5. Visit another national park – like I mentioned in by Top 5 Things to Do in Colorado post, the state is home to not one, but four national parks! I’ve only been to Rocky Mountain so far, but I’d love to visit at least one, if not all, of the other three (Mesa Verde, Black Canyon of the Gunnison, and Great Sand Dunes). Great Sand Dunes is only about a 3-hour drive from us, so I’d love to spend a day exploring it sometime over the summer!

And there you have it folks! What’s on your Summer Bucket List for 2022? What are your favorite Colorado Summer activities? Let me know in the comments!

Backpacking in Georgia

Hello all! Today I’m going to be sharing with you three of my favorite backpacking spots in Georgia. If you haven’t already seen the video, make sure to check it out here!
I think Georgia is a seriously underrated spot for backpackers and nature lovers of all kinds. The Southeast in general is beautiful and offers some amazing backpacking, kayaking, and rock-climbing areas. I count myself lucky that I got to grow up there, and I spent most of high school and college hiking and backpacking as often as I could. Without further ado, here are my three favorite backpacking trips in Georgia!

Appalachian Approach Trail

The AT Approach Trail begins at Amicalola Falls State Park and travels roughly 9 miles to the summit of Springer Mountain. Springer Mountain is the southern terminus of the Appalachian Trail, which runs 2,000+ miles in length from Georgia to Maine. Though the Approach Trail isn’t included in the official mileage of the AT, many section and thru-hikers embark on this trail to begin their hike. This is actually the first backpacking trip I ever went on with my family (check out that blog post here) and boy, was it quite the adventure.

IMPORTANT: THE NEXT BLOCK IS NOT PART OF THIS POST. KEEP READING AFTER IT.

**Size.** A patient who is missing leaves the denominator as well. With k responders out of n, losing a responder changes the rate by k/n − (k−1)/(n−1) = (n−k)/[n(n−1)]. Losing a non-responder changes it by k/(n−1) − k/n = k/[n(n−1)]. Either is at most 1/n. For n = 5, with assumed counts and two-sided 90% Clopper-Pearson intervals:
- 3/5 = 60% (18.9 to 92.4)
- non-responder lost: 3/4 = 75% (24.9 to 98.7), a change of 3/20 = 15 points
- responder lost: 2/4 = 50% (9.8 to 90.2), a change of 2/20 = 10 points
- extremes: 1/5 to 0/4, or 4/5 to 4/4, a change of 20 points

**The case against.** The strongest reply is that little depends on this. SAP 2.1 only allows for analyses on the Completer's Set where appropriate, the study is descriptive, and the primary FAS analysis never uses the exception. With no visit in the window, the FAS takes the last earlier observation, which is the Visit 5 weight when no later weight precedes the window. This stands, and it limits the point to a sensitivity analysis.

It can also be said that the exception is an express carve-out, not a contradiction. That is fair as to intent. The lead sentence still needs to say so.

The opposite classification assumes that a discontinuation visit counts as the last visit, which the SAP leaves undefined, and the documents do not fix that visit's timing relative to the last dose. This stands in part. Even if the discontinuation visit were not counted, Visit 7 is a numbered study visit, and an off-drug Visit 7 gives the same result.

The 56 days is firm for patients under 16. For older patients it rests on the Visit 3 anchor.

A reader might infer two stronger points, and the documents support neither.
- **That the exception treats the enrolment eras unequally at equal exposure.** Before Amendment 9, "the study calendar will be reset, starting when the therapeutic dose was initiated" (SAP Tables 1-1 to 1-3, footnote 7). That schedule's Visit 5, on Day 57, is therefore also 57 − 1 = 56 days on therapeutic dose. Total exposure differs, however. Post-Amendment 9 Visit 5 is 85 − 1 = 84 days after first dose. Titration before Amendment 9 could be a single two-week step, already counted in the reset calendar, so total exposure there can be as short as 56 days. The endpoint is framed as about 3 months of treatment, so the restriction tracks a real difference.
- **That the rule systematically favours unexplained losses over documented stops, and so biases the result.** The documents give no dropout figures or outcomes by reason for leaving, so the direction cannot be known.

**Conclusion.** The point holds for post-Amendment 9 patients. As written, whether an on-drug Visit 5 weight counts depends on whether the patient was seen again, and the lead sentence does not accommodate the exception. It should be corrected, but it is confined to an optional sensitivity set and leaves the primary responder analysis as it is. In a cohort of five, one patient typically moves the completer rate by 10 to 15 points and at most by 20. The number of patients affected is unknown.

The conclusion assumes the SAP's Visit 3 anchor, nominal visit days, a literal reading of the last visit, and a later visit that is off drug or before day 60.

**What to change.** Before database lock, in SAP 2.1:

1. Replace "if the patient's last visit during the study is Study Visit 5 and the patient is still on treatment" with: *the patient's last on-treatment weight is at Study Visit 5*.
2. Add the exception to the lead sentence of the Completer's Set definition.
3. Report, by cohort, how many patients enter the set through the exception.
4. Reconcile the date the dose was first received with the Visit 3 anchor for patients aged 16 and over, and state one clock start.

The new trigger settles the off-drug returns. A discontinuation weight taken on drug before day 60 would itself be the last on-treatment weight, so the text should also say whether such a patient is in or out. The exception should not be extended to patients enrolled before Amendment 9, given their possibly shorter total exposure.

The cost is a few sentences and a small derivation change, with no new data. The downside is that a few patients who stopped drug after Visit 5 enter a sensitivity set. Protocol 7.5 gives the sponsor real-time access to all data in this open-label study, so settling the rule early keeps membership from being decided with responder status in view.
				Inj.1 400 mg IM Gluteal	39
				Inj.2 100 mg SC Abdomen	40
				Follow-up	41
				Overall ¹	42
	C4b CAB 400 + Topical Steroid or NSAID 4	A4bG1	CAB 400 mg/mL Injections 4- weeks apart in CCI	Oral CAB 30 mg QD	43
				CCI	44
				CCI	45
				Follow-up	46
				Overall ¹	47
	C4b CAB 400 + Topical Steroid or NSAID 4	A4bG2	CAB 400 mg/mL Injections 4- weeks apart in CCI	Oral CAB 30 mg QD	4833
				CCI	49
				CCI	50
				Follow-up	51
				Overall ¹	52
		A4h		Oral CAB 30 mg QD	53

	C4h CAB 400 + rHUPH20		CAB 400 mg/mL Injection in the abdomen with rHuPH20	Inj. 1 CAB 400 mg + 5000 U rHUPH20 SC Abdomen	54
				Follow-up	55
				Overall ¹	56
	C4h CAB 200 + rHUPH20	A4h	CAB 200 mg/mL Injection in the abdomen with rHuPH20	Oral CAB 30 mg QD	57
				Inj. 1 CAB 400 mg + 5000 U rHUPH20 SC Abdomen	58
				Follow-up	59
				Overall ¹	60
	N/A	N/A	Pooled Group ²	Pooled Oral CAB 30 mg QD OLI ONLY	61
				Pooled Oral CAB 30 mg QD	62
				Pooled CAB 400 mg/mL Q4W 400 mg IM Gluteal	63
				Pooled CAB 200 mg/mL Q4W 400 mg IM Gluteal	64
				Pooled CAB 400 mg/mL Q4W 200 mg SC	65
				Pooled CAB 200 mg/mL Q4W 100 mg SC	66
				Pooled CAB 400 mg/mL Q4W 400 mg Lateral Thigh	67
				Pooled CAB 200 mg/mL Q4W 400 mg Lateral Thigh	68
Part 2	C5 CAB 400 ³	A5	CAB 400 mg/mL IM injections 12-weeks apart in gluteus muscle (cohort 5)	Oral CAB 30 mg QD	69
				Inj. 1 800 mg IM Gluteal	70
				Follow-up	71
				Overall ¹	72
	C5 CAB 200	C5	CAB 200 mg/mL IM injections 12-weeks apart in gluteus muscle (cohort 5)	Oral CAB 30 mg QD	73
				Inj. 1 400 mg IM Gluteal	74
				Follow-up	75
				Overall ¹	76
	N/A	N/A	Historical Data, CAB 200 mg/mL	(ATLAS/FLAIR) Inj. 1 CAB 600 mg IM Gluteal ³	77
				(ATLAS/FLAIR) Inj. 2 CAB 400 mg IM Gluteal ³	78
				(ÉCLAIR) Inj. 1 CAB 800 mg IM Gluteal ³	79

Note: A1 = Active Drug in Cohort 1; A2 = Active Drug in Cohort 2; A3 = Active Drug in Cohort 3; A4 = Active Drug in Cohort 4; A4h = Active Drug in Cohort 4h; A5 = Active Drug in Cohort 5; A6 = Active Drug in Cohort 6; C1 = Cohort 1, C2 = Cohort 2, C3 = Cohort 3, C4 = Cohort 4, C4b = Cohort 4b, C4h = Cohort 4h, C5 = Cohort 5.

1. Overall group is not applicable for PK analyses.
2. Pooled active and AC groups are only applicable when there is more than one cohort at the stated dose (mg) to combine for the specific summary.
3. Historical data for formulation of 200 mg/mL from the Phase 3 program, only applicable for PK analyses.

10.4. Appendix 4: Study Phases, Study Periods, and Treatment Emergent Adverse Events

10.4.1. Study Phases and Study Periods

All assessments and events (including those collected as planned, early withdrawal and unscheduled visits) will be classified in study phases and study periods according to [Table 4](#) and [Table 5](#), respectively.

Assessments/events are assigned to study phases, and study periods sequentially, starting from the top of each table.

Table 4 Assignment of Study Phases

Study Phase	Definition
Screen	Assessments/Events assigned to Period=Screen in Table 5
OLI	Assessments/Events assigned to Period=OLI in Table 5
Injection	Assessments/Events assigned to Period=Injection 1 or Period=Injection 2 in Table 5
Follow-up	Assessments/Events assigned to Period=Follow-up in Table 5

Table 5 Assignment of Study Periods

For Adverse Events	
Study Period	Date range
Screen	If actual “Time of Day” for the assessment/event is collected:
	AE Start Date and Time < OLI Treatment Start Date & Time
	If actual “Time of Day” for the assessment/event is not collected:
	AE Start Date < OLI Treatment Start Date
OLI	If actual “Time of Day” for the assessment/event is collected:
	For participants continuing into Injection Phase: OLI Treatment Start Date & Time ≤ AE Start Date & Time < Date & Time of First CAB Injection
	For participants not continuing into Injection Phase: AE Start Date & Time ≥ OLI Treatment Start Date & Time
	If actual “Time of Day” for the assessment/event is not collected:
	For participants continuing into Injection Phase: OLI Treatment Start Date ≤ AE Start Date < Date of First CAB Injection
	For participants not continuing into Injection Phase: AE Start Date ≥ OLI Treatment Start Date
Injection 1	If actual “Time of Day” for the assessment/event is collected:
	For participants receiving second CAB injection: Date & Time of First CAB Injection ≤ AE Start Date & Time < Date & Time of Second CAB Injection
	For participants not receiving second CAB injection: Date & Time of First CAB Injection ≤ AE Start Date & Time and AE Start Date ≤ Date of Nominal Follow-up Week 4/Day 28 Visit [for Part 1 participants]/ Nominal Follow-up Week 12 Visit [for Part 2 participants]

I’ve returned to this trail several times since and had much more enjoyable experiences than my first impression (I would recommend visiting in the spring for mild, pleasant weather). If you choose to go out and back you’ll be hiking around 18 miles altogether, with 4,000’+ of elevation gain. I would consider this trail challenging, but a good introduction to backpacking as the trail itself is well-marked and fairly moderate. For a classic hike that gives you the perfect opportunity to test out your gear and comfort on the trail, the Approach Trail is a great way to go!

Woody Gap to Neels Gap

Woody Gap to Neels Gap is a roughly 10 mile section of the AT that begins near Dahlonega and ends near Blairsville. I personally love this section of the trail because it takes you through some pretty iconic AT features, including Preachers Rock and Blood Mountain. You’ll gain about 2,500′ of elevation which is definitely a challenge, but still doable for someone a bit newer to backpacking as long as you set realistic expectations and pace yourself.
Although you could definitely just do this section as a day hike, I recommend camping at the summit of Blood Mountain to catch some gorgeous sunset/rise views. Plus, the final push up to the summit is pretty tiring, so you’ll have definitely earned a solid break. Blood Mountain is one of my personal favorite mountains of all time, and hiking to the summit via from Woody Gap is a great way to add some mileage and gain a new perspective of the trail!

Cumberland Island

This one may seem a bit random, but hear me out: Cumberland Island is unlike any other backpacking spot in Georgia, and possibly the entire Southeast. Located off the coast of Georgia, this island is only accessible via ferry and offers a surprising amount of backpacking trails. The island itself has a really interesting history, and each area offers a unique and fascinating environment. You can see the ruins of Dungeness, a mansion that burnt down in the mid-1900s, and, if you’re lucky, catch a glimpse of some wildlife, which includes horses, pigs, and armadillos.
I believe we camped at the Stafford Beach Campground, located about three and a half miles from the ferry drop-off. While you don’t have to worry about too much elevation gain, the island does get quite hot, humid, and buggy, so you have to make sure you’re well-prepared. We returned back to the ferry via the beach, simply following the coastline until we reached the dock. It’s such a unique and cool experience to backpack on the coast, and Cumberland Island is one of the most beautiful beaches I’ve seen.